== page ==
Job Title: Legal Counsel
Education: BA in Sociology and Anthropology, Swarthmore College JD, Harvard Law School
Previous Experience: I worked as an associate at a mid- to large-sized Boston law firm in the labor and employment department.
Job Tasks: I work as in-house employment counsel for a large, Boston-based financial services company. I am one of seven employment attorneys in a legal department of 100+ attorneys.
My clients are usually the human resources (HR) personnel of the company. During a typcial day, I field phone calls and e-mails from HR regarding employee and workplace issues, such as offer letters, discipline, leaves of absence, and terminations. I also provide legal support to our security and HR personnel when investigations involve employees. The clients I work with have questions about what the law requires or prohibits. I often need to research the law in others states in order to provide them an answer.
Another part of my job is to provide legal support as we start up new sites in international locations. I work with outside counsel to understand what legal requirements there are related to our personnel in those offices, such as what must be in an employment contract, what obligations does the company have to provide leaves of absence, vacation, overtime pay, etc.
Often the work I do is only quasi-legal in nature. Often I have to provide a combination of legal and business advice in helping my clients come up with creative solutions to doing what they would like to do. I cannot simply tell them what the law says, I must understand what they want to do and then help them figure out how they can achieve the result they want within the requirements of the law.
These days, much of my job is related to reductions in our workforce. This is a very unpleasant part of the work, but requires a great deal of legal support. I assist in preparing agreements for the employees whose jobs are being eliminated to sign in order to receive a severance package and I work with the HR staff to make sure that there is no inadvertent discriminatory impact on any one group of people in the selection for lay-off process.
Best and Worst Parts of the Job: What is great about being an employment lawyer is you deal with complex legal puzzles which have a very human element to them. Ultimately, what I do touches people and their jobs and that makes my work feel very real, important and interesting.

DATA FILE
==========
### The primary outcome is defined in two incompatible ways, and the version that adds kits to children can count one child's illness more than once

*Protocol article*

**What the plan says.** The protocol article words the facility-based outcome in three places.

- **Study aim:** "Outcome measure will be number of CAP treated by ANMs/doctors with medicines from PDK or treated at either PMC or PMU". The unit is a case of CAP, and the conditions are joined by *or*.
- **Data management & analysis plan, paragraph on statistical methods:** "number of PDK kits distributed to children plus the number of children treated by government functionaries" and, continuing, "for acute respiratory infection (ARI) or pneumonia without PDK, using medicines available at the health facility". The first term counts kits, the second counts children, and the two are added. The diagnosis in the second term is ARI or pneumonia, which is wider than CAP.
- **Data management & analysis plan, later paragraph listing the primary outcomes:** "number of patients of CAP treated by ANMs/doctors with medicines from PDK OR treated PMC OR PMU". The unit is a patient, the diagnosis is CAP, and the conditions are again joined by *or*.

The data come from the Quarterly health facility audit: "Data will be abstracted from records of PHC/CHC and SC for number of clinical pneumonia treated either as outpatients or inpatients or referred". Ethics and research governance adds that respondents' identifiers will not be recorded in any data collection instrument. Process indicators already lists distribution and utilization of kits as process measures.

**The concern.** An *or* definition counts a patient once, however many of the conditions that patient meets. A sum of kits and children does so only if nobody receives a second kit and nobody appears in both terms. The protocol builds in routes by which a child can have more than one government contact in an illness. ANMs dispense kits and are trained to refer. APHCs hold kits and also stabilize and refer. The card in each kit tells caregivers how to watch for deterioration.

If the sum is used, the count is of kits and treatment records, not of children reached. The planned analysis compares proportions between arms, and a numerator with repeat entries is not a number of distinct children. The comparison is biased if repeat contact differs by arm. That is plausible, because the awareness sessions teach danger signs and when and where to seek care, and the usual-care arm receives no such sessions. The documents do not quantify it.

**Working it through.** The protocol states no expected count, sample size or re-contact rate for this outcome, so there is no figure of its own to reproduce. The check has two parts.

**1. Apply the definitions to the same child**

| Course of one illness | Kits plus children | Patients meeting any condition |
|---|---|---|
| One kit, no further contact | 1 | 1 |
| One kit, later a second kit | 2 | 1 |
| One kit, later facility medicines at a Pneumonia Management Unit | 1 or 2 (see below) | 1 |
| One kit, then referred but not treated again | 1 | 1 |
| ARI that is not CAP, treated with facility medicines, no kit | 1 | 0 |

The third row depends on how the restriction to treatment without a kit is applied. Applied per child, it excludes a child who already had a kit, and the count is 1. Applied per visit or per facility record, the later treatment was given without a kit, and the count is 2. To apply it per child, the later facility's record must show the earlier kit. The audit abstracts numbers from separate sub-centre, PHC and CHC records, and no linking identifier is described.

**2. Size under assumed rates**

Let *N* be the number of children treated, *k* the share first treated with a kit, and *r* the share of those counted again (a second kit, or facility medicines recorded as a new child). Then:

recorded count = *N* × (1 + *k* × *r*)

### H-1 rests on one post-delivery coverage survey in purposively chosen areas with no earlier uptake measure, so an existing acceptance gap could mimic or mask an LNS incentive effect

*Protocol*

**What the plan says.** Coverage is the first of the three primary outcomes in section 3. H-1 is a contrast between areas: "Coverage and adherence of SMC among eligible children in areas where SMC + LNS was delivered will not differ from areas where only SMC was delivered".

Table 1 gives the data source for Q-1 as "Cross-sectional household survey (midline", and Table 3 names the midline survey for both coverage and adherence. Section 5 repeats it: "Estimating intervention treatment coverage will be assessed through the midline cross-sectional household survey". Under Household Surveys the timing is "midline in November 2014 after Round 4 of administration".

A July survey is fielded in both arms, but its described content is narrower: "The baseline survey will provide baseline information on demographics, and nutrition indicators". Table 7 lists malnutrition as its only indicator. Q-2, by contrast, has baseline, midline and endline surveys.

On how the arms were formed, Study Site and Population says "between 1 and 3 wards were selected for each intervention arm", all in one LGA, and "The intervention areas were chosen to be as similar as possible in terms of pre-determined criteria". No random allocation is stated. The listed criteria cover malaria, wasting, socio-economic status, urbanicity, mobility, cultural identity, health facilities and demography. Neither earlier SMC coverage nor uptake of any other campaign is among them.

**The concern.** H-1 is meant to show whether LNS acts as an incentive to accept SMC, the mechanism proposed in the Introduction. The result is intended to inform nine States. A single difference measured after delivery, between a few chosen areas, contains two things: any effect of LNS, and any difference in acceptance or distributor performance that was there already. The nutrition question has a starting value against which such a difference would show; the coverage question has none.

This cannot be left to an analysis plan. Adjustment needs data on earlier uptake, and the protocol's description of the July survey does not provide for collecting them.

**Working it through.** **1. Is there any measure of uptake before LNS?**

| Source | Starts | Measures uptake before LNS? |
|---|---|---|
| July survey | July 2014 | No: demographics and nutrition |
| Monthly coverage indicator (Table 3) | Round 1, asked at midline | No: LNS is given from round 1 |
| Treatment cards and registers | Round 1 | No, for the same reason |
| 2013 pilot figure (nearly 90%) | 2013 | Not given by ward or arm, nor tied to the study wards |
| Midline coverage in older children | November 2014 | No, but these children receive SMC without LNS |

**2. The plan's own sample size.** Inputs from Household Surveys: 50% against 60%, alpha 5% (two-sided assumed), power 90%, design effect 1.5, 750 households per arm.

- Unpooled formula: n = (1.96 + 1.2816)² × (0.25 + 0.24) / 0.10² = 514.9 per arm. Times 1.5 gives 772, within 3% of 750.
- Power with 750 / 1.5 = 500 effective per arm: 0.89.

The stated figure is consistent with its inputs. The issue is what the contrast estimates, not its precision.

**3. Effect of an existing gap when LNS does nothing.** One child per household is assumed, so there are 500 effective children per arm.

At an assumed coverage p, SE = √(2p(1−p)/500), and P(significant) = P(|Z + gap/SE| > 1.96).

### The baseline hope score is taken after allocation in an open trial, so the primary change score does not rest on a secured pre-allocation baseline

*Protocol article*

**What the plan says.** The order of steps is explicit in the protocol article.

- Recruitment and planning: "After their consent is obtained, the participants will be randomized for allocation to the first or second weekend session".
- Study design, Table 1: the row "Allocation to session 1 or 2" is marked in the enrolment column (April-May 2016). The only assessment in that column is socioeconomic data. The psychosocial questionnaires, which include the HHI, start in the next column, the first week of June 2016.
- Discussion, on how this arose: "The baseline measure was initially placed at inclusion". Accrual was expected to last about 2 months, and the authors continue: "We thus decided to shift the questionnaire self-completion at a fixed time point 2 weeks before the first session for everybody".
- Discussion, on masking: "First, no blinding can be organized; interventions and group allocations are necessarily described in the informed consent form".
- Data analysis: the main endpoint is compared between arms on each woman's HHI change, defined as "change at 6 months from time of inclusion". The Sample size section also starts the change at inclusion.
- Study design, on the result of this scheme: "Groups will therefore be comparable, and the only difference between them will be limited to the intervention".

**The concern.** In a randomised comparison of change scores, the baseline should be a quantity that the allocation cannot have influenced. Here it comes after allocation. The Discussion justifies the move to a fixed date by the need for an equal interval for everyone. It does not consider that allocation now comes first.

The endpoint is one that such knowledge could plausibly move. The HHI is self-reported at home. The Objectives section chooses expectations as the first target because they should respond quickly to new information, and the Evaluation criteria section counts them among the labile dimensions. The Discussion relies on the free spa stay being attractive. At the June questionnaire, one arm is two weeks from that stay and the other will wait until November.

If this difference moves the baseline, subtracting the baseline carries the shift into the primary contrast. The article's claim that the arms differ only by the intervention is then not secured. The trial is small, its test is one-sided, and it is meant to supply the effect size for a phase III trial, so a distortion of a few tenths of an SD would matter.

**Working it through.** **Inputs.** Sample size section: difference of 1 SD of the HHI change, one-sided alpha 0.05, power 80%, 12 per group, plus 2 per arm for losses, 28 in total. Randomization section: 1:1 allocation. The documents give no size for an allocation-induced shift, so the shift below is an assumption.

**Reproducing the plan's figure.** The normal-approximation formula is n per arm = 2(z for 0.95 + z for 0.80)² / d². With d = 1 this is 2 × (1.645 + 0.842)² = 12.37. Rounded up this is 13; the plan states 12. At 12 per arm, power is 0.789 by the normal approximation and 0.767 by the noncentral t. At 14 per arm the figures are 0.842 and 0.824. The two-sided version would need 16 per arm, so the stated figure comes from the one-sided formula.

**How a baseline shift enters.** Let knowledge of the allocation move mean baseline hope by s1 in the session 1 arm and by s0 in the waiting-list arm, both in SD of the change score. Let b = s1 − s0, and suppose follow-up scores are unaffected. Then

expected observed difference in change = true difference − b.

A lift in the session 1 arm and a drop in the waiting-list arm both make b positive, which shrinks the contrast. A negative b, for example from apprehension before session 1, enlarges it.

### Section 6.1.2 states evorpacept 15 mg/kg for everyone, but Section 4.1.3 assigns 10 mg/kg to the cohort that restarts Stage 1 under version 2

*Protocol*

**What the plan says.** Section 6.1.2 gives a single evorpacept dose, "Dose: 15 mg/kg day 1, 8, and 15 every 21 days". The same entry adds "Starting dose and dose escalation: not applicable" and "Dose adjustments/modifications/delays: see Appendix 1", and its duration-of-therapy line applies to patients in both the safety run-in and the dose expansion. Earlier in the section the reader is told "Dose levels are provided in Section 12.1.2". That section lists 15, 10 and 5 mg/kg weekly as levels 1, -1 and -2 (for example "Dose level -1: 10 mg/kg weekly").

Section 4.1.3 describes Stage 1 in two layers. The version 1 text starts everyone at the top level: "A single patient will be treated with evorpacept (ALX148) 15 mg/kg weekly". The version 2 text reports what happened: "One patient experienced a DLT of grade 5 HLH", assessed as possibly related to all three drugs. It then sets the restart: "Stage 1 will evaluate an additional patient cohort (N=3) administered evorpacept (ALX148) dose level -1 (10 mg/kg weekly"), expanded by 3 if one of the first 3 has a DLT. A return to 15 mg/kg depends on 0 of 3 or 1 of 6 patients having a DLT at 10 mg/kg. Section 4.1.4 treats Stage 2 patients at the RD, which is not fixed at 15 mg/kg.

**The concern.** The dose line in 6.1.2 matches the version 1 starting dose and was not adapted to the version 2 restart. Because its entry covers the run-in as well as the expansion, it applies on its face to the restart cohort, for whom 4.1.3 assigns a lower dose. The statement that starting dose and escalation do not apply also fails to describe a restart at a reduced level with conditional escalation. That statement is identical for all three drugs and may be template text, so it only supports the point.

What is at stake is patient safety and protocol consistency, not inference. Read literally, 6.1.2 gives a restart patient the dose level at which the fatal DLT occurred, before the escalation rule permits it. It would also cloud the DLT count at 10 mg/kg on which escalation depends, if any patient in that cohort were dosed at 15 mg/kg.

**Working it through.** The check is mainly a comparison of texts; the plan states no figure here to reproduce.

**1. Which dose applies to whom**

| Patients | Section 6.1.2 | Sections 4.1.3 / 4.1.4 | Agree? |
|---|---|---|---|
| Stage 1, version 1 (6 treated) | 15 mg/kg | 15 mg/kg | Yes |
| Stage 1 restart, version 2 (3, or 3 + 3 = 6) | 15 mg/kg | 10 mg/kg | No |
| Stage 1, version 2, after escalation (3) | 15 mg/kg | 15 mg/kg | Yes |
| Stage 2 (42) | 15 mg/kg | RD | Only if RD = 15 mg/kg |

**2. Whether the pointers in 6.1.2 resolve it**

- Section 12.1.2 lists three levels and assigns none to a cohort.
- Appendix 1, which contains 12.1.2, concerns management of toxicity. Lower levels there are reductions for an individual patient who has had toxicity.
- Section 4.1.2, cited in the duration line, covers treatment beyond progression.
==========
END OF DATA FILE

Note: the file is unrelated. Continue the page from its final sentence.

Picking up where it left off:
No two days are ever alike. Every phone call presents a new and, usually, interesting issue. Often the matters I deal with relate to the bizarre side of human nature. It makes my work very interesting and provides for good anecdotes at parties.
The worst part of my job is that sometimes there is a too much to be done. A lot of what I do is complicated and takes a lot of thought. So, when many people are clamoring for attention to their matters at once, it can be hard to juggle priorities. In this tough economic climate in particular, my hours can get long.
1. In-house employment counsel positions are few and far between. You need strong credentials. If you are thinking about law school, which school you attend really matters. I recommend taking a prep course for the LSAT (law school entrance test), such as Kaplan. Getting a high LSAT score and getting into a reputable law school will be critical to getting a good legal job.
2. If you are already on the legal path, going to a large law firm can be a very tough life. Hours are long and the work is hard. But, to move to an in-house position (where life is much better), employers will really be looking for big firm experience for at least a few years.
3. To do employment law, you have to really be interested in people and their stories. If the human element appeals to you, employment law is a great choice. If not, definitely seek another area of the law.
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